For years, residents of West Virginia’s Coal River Valley have endured the explosions at nearby mountaintop mining sites and the resulting dust that soils their windows, porches and gardens. And tap water, they say, can run black with coal residue.
Worried about the health impact, some residents of the central Appalachian communities contacted Michael Hendryx, director of a rural health research center at West Virginia University.
With Hendryx’s help, they came to a devastating conclusion: The federally sanctioned, but environmentally controversial practice of mountaintop removal mining — which uses explosives to blow off the top of a mountain to expose deposits of coal — might be causing tens of thousands of cases of cancer in their communities.
The study led by Hendryx, published in the Journal of Community Health, estimated that among the 1.2 million American citizens living near mountaintop removal mining in central Appalachia, there could be an additional 60,000 or more cases of cancer related to the mining practice.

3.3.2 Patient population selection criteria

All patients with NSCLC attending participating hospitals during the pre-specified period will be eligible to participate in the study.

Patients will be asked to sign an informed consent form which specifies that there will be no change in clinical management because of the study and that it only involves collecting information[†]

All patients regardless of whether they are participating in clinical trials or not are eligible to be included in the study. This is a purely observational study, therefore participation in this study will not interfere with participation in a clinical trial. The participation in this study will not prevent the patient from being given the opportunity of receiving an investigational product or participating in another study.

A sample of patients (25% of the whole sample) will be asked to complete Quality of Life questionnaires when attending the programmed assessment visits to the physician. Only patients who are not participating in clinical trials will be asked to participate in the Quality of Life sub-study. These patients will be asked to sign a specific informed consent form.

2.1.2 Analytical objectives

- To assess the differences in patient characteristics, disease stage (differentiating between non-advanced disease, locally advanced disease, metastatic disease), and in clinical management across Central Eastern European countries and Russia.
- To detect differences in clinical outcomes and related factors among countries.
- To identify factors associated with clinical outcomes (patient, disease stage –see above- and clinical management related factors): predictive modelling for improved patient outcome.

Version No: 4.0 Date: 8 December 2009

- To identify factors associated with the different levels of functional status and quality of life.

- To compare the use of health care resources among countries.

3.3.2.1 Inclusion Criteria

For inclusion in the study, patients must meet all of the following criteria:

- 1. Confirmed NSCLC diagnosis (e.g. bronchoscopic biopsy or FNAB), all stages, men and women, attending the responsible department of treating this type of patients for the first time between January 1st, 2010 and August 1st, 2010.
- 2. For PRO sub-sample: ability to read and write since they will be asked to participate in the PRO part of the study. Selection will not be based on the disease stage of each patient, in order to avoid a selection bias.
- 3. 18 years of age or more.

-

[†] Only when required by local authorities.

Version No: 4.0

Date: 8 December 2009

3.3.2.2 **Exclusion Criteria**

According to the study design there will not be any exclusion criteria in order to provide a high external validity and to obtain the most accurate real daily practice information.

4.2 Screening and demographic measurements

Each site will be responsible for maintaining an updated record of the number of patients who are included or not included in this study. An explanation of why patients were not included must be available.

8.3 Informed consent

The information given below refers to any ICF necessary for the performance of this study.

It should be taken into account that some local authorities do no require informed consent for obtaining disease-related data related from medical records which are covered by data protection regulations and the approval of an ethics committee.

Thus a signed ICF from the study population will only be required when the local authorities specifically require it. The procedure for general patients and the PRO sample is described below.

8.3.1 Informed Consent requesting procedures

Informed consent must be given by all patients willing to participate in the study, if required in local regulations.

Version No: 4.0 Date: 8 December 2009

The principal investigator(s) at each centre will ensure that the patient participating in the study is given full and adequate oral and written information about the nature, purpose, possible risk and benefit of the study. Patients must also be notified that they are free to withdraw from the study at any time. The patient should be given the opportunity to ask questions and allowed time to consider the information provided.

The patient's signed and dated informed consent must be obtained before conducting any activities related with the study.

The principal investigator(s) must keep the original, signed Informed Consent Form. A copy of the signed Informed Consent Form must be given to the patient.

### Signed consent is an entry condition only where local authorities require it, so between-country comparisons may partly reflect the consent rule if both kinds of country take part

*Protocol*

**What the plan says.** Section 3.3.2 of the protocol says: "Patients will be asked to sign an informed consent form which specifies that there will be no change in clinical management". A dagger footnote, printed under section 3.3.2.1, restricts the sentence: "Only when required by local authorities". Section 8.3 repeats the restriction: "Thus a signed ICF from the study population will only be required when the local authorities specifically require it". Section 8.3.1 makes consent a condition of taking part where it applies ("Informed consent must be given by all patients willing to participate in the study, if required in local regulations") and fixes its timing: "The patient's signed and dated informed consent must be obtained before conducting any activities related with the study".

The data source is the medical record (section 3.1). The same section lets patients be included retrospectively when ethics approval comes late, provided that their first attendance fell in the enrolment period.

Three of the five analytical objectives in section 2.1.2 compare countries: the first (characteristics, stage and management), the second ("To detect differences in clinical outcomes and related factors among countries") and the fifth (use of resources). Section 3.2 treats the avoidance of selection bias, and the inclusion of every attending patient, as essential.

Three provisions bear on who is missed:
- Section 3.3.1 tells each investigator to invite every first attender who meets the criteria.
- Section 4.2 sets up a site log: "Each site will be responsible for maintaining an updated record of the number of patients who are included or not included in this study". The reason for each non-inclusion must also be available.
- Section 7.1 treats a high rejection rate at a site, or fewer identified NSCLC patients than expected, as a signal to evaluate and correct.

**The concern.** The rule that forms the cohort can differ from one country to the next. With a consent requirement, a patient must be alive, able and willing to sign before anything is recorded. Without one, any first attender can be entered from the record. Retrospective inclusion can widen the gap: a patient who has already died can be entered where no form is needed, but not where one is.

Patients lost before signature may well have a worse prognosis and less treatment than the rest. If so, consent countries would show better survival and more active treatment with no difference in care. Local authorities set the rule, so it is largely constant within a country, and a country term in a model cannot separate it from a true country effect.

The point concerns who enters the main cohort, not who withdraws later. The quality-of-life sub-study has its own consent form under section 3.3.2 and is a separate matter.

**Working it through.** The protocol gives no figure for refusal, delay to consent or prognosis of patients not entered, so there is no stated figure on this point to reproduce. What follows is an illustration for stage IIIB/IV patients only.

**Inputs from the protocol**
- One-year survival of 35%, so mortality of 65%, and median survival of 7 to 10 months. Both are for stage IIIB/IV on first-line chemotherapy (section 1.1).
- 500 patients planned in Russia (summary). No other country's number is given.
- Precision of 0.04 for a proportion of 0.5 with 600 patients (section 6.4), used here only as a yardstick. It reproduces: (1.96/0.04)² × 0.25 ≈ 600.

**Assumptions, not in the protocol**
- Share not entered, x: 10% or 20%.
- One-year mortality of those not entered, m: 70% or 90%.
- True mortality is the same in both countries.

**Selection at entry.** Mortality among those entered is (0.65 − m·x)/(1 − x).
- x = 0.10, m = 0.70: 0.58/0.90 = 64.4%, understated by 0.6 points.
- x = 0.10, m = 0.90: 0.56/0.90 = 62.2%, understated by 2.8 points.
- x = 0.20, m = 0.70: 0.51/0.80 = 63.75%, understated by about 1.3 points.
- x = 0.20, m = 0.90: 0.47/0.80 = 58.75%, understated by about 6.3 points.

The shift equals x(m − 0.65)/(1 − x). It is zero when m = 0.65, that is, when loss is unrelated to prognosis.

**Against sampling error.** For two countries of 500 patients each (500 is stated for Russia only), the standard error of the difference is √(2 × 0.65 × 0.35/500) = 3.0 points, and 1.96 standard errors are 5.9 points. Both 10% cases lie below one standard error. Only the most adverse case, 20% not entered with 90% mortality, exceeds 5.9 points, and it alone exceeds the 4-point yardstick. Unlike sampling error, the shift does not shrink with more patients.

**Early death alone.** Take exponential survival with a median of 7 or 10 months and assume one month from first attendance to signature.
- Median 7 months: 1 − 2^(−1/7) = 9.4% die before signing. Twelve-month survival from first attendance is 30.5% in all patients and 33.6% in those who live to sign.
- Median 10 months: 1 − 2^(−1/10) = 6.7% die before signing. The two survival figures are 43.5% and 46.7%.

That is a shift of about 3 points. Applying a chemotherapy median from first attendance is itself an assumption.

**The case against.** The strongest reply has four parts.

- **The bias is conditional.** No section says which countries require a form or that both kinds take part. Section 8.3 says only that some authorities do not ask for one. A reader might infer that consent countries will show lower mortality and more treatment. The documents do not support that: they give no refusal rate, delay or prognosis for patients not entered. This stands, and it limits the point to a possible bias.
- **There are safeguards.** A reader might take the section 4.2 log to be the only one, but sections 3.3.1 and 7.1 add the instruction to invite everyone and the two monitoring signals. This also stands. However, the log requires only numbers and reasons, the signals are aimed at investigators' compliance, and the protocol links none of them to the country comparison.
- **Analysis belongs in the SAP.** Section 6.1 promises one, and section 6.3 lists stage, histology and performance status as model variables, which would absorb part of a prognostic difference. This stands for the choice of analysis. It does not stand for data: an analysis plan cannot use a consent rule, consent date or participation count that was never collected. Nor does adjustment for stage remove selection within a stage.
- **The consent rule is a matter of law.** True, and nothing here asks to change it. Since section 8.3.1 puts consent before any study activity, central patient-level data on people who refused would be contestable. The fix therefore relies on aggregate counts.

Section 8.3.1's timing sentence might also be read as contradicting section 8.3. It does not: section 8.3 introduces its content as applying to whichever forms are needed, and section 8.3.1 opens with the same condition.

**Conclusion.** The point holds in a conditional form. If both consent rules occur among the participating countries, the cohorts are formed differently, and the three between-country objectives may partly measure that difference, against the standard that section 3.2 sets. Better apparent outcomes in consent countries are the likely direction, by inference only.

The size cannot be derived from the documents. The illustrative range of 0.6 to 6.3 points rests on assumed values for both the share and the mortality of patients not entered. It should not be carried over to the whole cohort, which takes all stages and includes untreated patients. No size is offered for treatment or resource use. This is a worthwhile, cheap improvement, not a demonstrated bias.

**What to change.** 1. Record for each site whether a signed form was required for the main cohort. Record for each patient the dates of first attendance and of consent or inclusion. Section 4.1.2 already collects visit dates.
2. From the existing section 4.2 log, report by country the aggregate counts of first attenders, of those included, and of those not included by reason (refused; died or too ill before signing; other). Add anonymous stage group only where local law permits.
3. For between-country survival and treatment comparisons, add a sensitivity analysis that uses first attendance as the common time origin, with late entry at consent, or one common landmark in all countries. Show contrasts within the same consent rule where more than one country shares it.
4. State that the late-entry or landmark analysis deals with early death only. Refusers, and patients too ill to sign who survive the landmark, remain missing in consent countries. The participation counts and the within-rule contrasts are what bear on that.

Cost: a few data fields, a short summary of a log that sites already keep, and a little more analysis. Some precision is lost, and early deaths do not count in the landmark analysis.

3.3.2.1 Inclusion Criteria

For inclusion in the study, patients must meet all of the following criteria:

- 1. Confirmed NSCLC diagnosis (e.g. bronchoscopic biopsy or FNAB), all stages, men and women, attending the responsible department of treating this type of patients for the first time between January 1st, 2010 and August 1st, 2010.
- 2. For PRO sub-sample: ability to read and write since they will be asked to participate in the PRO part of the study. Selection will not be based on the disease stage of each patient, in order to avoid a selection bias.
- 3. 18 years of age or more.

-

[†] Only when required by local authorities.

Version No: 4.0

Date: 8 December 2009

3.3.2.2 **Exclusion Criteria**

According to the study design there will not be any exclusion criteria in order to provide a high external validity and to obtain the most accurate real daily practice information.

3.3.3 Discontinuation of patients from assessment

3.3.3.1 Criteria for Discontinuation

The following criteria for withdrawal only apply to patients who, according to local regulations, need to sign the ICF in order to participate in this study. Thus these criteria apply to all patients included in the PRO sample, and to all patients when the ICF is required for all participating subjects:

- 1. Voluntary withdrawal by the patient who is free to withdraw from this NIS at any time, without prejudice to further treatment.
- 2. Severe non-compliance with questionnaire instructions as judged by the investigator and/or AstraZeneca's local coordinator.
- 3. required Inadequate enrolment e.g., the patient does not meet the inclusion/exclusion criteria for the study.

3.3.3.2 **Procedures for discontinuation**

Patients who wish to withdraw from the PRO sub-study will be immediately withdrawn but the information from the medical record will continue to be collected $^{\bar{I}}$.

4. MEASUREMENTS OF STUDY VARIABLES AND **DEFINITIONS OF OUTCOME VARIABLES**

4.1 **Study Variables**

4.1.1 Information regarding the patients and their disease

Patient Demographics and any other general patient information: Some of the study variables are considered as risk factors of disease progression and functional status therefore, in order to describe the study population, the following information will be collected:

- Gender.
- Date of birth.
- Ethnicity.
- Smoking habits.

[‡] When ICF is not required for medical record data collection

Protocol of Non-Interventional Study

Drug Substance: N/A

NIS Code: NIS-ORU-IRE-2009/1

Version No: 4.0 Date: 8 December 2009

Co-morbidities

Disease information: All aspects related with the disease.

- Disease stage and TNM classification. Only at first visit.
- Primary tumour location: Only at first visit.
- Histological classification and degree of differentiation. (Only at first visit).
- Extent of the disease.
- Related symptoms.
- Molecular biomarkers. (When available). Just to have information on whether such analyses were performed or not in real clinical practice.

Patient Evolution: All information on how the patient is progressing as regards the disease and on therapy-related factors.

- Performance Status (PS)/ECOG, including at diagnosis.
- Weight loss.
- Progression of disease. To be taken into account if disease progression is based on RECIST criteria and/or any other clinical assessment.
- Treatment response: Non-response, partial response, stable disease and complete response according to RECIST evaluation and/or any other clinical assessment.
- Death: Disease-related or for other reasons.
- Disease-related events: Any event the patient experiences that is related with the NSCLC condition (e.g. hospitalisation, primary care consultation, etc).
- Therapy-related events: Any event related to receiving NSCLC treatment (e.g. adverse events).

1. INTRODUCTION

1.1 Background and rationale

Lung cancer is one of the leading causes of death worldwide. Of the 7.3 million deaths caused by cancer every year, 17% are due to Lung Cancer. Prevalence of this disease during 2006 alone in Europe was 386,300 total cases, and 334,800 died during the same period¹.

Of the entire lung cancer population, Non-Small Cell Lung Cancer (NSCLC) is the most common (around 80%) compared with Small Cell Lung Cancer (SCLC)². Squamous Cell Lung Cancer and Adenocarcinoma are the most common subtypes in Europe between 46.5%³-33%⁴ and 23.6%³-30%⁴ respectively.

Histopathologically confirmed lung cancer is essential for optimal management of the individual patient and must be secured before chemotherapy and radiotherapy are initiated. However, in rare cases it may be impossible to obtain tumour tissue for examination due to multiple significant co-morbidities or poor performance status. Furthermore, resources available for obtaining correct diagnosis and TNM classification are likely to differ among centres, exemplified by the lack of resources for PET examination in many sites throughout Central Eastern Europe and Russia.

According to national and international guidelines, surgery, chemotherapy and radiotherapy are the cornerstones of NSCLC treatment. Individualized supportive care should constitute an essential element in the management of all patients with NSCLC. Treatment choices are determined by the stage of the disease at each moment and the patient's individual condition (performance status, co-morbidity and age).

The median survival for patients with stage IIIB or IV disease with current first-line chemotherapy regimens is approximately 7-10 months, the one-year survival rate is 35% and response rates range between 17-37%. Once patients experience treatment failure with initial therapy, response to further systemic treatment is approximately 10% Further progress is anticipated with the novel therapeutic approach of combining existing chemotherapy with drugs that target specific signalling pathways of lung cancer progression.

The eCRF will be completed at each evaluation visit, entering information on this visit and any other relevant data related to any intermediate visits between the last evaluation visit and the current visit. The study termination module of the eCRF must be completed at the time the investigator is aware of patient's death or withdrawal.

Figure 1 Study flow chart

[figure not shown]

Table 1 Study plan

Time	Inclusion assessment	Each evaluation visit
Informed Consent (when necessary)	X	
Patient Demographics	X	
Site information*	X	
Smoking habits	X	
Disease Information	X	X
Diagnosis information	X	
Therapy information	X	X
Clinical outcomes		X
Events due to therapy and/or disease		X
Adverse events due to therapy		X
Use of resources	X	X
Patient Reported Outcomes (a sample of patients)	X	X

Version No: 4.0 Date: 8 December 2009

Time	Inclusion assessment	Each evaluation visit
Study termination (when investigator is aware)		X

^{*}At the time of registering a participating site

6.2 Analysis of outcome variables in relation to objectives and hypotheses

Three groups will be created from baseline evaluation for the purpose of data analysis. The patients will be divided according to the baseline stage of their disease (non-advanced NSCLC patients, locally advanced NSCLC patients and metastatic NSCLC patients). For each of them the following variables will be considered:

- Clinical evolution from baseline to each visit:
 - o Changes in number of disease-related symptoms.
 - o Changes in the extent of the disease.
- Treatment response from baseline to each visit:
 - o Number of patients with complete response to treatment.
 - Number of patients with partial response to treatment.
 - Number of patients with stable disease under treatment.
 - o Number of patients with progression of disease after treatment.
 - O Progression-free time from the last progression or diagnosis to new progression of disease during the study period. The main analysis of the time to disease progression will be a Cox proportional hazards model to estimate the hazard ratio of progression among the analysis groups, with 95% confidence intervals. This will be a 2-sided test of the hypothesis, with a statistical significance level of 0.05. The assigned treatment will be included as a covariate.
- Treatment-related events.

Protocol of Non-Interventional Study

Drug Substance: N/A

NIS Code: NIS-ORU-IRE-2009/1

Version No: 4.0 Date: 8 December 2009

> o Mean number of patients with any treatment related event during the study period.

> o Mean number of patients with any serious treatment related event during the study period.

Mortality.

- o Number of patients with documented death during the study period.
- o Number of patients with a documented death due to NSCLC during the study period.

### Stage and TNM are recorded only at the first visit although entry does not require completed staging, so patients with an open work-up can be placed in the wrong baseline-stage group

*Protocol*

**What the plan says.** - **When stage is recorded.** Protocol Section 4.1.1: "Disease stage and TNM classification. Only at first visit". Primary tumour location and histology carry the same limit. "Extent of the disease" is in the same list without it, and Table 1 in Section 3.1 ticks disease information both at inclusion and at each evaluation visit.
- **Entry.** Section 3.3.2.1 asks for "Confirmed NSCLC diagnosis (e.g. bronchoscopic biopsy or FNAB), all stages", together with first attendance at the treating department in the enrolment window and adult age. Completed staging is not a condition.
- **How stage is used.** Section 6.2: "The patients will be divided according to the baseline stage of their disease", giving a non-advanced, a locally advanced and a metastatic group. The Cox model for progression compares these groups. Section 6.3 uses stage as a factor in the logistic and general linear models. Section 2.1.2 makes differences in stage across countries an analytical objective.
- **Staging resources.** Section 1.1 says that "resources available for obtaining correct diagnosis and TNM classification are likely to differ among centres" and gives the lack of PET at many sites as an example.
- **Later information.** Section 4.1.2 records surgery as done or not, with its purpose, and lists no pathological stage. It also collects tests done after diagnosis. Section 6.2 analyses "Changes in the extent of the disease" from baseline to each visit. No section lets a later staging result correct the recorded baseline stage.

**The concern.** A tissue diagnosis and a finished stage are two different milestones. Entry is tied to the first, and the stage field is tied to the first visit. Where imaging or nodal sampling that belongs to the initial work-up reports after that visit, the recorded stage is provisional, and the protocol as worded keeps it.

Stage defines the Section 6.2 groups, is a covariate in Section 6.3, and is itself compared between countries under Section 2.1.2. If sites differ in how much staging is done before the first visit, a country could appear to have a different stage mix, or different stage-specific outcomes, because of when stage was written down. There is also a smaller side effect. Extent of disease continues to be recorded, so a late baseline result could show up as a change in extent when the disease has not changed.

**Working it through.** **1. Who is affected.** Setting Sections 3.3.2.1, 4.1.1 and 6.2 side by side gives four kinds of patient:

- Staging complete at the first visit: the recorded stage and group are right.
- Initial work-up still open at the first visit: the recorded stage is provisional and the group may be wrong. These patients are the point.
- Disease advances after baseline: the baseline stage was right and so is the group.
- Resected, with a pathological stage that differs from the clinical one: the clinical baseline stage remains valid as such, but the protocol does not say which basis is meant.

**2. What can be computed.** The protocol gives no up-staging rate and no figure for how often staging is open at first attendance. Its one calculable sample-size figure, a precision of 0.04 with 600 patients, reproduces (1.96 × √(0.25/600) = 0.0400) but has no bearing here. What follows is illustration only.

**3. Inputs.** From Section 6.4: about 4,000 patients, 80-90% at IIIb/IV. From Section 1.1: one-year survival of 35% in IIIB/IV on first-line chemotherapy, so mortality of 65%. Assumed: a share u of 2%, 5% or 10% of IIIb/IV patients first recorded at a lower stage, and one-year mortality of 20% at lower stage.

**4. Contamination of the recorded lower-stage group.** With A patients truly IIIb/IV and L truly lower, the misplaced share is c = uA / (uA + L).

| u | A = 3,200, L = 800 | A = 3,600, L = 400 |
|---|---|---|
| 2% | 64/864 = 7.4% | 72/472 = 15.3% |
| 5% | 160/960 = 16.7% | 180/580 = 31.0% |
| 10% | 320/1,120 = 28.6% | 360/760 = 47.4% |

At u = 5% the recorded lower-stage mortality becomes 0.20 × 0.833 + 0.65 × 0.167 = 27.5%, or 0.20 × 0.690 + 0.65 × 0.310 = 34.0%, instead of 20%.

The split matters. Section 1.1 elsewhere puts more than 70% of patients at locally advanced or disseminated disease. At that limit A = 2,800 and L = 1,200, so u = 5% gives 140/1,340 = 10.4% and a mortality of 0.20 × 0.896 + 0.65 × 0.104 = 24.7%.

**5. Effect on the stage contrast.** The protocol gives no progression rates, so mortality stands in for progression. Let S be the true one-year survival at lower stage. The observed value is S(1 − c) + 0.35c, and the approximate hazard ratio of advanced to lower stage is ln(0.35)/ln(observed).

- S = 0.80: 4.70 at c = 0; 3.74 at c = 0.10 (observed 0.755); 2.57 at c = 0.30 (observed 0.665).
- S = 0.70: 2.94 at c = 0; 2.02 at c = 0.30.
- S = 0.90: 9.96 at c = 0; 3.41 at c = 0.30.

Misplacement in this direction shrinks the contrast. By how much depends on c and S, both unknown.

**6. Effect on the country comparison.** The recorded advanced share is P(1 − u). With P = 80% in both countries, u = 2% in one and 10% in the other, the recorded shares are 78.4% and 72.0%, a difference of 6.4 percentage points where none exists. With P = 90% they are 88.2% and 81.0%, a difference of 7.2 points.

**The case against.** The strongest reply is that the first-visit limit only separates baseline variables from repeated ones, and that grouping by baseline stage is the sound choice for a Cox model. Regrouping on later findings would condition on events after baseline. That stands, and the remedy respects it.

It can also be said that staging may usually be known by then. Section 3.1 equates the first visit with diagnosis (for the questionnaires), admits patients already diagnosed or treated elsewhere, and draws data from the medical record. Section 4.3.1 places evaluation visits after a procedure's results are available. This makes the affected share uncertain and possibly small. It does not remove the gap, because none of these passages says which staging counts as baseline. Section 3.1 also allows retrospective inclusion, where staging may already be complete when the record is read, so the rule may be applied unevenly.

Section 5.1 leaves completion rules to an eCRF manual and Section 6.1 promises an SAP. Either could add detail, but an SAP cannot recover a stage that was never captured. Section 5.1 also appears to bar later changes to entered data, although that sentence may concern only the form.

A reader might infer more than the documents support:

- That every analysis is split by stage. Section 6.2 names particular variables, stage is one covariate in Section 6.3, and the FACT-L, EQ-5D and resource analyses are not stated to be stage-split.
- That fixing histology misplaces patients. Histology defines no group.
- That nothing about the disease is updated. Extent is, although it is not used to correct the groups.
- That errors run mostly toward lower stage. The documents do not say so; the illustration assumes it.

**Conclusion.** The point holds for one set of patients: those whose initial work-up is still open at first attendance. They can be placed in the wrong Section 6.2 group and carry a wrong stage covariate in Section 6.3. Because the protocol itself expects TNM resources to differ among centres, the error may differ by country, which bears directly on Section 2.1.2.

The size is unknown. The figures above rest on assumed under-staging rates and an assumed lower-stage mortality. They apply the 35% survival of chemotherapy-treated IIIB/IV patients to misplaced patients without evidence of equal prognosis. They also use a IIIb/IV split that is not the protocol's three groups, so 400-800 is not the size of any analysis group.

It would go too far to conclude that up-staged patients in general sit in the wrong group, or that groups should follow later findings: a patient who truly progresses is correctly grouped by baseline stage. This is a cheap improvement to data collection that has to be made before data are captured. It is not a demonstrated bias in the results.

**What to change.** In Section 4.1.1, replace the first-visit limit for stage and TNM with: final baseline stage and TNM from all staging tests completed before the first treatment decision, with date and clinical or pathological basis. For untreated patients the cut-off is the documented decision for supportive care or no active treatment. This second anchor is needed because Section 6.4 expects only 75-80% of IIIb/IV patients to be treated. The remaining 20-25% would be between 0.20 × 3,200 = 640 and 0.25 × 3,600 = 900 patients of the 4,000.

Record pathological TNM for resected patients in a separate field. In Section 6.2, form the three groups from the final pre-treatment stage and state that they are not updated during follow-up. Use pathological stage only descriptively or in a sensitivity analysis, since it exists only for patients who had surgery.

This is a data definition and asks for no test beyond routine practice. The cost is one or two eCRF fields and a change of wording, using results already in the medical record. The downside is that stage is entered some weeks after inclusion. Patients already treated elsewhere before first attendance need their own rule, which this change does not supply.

As The Charleston Gazette reports, the study was based on a door-to-door surveys of 773 people conducted in mountaintop mining and non-mining counties of West Virginia. It found a cancer rate of 14.4 percent in the mountaintop mining areas versus a rate of 9.4 percent where there was no mining.
“This significantly higher risk was found after control for age, sex, smoking, occupational exposure and family cancer history,” said Hendryx, The Huffington Post reports. “The study adds to the growing evidence that mountaintop mining environments are harmful to human health.”
According to the Gazette, mountaintop removal mining in central Appalachia provides between 5 percent and 8 percent of national coal production.